Circuit Rider visits Brundidge Brown Bag

Published 3:00 am Friday, July 20, 2018

The Rev. Ed Shirley, pastor of Brundidge United Methodist Church, and his horse, Butterscotch, were the program guests at the Tupper Lightfoot Memorial Library Brown Bag event Thursday. They were there as a circuit-riding preacher and his trusty horse who rode the trails across the American frontier during the 1770s and late 1800s.

Shirley’s portrayal of a circuit-riding preacher left little doubt that he had the powerful voice and stamina that were required of circuit riders. However, Butterscotch didn’t appear to have what it takes to ride the trail.

Shirley purchased a lifeless Butterscotch at a flea market and a church member brought the horse to life with a screwdriver battery. Butterscotch was semi-active throughout Shirley’s presentation and added much to the tales that unfolded.

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“The first circuit riders appeared in England around 1739,” Shirley said. “But it was not until 1771 that circuit riders appeared in America.  A young man from Birmingham, England, Francis Asbury, organized the circuit riders to help share the Good News with settlers that ‘Jesus Saves,’”

Asbury rode more than 270,000 miles on the circuit and preacher more than 16,000 sermons. He was one of the most dedicated circuit riders and enlisted many others that he felt were qualified to take the Gospel message throughout the American wilderness.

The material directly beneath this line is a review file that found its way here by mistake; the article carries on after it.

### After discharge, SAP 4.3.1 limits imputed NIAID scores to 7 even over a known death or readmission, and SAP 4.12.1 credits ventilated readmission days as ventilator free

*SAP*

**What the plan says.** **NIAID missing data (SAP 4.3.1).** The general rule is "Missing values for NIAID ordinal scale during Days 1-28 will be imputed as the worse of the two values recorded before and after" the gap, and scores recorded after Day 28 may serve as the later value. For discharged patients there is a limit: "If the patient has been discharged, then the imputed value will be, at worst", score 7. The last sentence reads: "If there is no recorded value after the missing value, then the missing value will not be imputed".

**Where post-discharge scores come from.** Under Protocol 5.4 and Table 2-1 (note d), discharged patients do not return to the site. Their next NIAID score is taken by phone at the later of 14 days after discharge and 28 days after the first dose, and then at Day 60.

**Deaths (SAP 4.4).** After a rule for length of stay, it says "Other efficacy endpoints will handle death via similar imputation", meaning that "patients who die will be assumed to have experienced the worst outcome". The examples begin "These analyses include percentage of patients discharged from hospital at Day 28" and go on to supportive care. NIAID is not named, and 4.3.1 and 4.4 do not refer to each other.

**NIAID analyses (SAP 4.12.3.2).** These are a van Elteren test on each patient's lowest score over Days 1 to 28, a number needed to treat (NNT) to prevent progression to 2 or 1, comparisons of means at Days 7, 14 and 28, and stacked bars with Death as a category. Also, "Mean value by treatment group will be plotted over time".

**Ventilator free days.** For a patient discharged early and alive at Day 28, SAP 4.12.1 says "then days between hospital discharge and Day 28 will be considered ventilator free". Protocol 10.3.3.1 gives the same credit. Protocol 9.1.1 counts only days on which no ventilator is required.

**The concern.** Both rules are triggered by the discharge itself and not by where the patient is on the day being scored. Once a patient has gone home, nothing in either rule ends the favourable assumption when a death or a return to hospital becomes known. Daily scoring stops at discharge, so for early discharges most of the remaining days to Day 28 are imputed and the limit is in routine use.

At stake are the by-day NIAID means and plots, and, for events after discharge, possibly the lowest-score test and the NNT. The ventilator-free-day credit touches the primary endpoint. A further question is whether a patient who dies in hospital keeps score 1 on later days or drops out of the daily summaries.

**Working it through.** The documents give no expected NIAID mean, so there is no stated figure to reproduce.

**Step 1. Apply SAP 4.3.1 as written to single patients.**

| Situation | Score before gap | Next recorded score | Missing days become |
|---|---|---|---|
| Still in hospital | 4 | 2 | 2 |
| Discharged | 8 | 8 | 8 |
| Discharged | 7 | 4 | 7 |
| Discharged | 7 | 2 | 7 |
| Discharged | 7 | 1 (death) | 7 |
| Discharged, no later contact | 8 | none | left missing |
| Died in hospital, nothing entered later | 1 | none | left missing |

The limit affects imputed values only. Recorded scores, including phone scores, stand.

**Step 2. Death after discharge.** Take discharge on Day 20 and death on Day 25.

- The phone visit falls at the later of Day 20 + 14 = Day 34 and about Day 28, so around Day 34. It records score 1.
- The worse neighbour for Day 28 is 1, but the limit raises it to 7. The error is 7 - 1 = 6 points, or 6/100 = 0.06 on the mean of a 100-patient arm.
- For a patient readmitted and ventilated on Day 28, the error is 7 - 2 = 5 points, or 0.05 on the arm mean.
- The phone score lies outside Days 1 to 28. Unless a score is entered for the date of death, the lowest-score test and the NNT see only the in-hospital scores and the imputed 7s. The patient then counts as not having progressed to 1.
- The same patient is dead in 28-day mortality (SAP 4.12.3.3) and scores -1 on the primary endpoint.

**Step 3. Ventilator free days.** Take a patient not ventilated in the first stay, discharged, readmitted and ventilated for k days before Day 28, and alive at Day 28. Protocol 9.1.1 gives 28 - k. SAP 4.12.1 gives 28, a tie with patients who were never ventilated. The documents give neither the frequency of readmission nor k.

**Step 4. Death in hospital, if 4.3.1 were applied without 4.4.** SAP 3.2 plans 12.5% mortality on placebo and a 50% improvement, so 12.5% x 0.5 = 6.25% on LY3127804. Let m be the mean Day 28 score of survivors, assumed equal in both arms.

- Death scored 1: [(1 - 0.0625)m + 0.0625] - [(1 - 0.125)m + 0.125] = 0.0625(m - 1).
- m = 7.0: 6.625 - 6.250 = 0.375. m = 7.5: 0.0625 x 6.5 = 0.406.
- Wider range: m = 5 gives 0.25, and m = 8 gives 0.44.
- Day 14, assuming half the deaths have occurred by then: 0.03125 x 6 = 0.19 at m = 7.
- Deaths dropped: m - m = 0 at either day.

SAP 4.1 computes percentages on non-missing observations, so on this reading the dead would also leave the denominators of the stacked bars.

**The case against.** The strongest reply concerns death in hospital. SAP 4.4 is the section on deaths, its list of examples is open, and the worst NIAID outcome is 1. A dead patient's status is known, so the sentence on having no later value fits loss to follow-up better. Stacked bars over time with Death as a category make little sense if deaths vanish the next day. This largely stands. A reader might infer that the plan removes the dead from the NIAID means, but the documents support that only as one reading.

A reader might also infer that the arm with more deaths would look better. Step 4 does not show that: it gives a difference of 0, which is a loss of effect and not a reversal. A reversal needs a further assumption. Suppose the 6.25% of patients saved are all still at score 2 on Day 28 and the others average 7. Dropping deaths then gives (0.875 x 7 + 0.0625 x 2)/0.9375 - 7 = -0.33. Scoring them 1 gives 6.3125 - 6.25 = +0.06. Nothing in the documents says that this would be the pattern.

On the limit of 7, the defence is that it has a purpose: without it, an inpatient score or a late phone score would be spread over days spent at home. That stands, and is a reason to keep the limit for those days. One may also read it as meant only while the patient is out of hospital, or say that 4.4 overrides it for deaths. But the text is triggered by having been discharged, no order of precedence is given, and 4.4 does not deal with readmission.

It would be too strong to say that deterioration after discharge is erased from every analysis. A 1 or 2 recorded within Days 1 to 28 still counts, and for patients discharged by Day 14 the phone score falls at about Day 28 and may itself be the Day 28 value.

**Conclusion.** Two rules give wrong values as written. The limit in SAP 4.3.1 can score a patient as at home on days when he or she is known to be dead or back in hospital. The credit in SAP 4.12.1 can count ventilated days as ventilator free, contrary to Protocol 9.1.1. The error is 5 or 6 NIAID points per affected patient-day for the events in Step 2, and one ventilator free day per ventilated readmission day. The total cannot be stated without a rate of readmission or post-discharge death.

“Before a man could become a circuit rider, he had to answer four questions,” Shirley said. “He was asked if he was truly converted, if he could keep rules, if he could preach effectively and if he had a horse.”

Shirley said the American circuit riders were instrumental in building a foundation of faith in America.

The circuit riders brought settlers together at camp meetings, the first of which was at Cane Ridge, Kentucky, August 6, 1801.

“About 200 settlers were expected at that first camp meeting but people began coming for all directions, from over the mountains and through the valleys until there were 40,000 of them,” Shirley said. “The circuit riders quickly learned, if you want to preach to a crowd, plan a camp meeting.”

Circuit riders traveled light. In their saddlebags they carried a “preaching suit,” a Bible and a hymnal and a pistol for protection from the wilds. Their salaries were about $64 a year so they depended on the generosity of the settlers for food and shelter.

“The life of a circuit rider was hard,” Shirley said. “Not many of them lived beyond age 35. But they carried God’s word all across this country and provided the foundation of faith that we stand on today.”